Vie

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About Vie

  • Rank
    Newbie
  • Birthday 12/21/1995

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  • Gender
    Male
  • Location
    Finland

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  1. I don't think the issue is that the game is too difficult, people in general do appreciate challenge and don't necessarily gravitate towards easier games. I think the problem with Reflex and AFPS in general with respect to player retention is that the game's required skillset is largely hidden to new players. Like Kovaak said, it's a foggy pit with no bottom in sight. Any newbie can understand that good players move faster, control the map and aim better, but they can't understand how they do these things. They won't know the maps, they don't know where the items and weapons spawn, they won't know how to move fast. Only aiming skill is immediately obvious to anyone familiar with FPS, and even then the new player won't have any idea about how important map knowledge and positioning are to hitting your shots. So, they'll see the veterans play, but they can't really appreciate the game's insane skill ceiling because they don't understand what the veteran players are doing. For example, they can't really enjoy watching tournament streams like we can, which obviously won't help the game get popular. I don't think there's an easy solution to this, but in my opinion we shouldn't alter the base gameplay as that's not the issue with this game. The issue is the game's mechanical obscurity; the fact that to start learning the game you need to learn the maps, where the items spawn, how to time them, how to cycle them, where the spawns are, what weapon works best in which area of the map, how the movement works, etc (not to mention the countless hours of practice it takes to get competent at these skills), and the game doesn't really guide new players to developing in these areas. I suppose one thing that would help is better tutorials, such as taking a new player through all the popular maps, and they need to pick up all weapons and items on the map to proceed to the next one. New players should also be matched against each other (obviously), and they should be guided towards game modes that aren't as overwhelming, such as ATDM, where they don't need to worry about picking up weapons and items and can focus on developing their combat skills, and race to develop their movement. Perhaps an in-depth tutorial for the game's movement mechanics would also help, as I feel the current tutorials don't really give enough insight for a new player to start learning them.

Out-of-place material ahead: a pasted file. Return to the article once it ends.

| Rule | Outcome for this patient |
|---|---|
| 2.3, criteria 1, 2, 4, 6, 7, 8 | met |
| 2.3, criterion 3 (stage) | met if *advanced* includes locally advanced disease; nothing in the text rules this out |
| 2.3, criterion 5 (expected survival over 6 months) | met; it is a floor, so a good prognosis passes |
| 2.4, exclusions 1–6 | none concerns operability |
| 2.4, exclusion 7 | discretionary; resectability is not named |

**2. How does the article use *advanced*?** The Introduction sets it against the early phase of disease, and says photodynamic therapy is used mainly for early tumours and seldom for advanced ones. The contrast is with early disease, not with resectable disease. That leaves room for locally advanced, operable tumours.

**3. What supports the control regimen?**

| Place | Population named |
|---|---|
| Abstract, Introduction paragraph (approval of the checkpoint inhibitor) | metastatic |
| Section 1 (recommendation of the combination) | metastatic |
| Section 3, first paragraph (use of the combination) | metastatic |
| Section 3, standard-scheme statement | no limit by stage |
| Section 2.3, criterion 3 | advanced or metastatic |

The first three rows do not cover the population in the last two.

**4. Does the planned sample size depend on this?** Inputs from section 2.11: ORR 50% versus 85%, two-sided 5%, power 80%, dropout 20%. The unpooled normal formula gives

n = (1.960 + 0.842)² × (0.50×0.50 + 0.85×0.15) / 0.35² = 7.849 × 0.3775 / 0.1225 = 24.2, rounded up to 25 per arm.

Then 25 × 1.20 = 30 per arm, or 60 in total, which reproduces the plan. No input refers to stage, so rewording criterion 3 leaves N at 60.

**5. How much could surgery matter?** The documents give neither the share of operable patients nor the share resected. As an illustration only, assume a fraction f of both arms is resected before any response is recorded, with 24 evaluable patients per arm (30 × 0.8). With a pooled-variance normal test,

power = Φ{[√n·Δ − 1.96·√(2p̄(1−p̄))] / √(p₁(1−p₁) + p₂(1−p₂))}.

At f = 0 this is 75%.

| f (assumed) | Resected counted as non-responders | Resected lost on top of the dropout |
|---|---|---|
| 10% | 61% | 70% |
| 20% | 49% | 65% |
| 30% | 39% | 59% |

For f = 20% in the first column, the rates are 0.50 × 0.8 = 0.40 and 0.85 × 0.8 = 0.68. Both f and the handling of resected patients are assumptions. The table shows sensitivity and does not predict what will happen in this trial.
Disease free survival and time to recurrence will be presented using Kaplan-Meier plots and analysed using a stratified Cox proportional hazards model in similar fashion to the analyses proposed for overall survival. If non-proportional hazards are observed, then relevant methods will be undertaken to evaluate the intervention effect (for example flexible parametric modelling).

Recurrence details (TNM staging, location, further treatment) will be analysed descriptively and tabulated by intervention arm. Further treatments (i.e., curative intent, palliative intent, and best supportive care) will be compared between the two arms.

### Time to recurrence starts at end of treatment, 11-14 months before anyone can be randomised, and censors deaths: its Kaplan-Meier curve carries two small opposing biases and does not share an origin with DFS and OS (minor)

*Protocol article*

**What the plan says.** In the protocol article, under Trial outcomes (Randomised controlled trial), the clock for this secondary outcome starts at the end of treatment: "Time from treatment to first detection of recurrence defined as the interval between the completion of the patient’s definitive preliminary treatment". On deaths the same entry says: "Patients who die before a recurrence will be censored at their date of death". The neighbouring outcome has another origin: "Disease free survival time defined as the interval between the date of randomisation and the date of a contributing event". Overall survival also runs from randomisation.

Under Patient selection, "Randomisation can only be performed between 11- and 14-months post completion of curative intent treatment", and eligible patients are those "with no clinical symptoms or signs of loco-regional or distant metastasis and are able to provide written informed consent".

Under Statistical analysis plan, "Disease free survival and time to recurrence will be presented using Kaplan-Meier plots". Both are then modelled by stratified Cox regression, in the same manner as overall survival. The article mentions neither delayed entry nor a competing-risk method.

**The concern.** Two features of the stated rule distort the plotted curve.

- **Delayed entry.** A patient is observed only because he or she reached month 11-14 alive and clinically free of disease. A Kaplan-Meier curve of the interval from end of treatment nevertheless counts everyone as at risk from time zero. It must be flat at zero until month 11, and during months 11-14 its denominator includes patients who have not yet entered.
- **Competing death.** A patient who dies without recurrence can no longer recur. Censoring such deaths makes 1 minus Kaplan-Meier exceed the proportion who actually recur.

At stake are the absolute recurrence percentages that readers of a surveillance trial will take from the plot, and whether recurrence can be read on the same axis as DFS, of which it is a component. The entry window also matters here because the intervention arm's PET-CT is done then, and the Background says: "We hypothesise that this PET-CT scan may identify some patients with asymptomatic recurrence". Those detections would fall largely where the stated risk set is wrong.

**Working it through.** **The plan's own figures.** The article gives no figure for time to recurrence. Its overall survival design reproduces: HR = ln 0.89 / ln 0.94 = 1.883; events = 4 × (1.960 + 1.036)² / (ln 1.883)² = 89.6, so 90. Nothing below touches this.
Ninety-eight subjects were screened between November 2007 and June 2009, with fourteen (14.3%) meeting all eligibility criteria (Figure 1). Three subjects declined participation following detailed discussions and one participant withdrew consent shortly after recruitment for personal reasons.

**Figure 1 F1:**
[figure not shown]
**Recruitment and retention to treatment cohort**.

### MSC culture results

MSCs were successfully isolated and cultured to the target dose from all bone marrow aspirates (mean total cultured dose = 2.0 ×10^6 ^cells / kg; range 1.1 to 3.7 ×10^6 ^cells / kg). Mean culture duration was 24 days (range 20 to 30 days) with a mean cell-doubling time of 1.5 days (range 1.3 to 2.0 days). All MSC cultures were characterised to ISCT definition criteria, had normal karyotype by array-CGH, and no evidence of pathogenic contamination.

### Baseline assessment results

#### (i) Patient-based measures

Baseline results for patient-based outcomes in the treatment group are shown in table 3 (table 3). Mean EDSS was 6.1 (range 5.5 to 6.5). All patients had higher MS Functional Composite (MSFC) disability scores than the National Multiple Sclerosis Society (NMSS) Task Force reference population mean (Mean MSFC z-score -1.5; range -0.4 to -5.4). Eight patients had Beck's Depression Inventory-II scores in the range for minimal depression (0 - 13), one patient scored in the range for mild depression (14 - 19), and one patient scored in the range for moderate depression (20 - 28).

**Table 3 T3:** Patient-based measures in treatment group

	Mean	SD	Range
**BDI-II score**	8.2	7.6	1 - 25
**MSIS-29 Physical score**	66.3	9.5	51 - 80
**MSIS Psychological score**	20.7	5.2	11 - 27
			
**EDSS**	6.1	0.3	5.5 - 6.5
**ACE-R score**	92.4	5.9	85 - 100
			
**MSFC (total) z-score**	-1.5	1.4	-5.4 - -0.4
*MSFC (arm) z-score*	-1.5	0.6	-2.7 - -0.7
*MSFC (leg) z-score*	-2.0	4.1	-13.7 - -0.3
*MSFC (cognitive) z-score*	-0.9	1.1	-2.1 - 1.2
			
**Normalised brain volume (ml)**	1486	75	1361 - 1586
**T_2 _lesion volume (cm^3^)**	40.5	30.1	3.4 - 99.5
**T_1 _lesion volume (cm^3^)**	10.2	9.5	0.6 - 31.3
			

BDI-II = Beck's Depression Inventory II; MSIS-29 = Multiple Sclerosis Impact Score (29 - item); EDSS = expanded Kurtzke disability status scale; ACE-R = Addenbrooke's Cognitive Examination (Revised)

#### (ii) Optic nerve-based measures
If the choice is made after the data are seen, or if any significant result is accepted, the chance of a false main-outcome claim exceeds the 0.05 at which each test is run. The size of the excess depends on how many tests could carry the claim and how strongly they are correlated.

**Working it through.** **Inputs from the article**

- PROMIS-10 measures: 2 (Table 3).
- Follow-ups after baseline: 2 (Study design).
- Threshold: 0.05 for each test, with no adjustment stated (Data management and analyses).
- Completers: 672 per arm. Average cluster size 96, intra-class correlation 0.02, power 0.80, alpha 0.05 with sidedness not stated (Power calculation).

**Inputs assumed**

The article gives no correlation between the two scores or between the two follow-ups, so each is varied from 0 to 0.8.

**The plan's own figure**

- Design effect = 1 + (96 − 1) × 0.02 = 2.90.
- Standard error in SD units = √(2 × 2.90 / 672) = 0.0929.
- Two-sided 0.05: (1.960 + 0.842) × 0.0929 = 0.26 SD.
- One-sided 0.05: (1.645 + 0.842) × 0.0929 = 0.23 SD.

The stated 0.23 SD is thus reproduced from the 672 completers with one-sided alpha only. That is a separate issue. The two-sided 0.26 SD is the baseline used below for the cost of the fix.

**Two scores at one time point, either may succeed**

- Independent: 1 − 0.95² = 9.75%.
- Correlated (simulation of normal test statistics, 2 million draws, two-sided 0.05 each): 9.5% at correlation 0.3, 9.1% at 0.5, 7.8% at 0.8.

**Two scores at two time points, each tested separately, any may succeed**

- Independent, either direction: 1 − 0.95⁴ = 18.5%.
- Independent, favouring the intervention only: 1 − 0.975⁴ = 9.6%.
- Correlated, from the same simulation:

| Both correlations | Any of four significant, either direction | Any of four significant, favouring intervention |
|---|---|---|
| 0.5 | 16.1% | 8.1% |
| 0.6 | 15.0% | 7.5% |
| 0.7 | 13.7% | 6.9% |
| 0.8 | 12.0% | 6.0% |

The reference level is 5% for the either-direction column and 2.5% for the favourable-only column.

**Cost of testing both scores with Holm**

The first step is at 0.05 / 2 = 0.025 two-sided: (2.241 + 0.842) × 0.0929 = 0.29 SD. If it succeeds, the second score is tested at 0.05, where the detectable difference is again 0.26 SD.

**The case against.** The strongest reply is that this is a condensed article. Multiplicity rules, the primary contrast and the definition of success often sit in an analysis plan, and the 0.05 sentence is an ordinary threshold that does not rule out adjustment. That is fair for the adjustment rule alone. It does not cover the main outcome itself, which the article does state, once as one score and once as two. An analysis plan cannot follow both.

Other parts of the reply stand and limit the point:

2. Hmmm... Maybe weapons other than the big three should be cheaper. I wouldn't expect many to go for burst, SG or plasma when they're all the same price. I still think RL, IC and bolt should be 3000, or at least the same price.
  3. I don't think we should necessarily feel that a player should get them all. I feel it would be better if the golden guns were a rare "badge of honour", and that a player should choose which weapon to represent themselves with when they have the CP to get one. Of course, pretty much everyone would pick the RL if it comes to that because it looks so much better than anything else, so maybe some adjustments are indeed needed.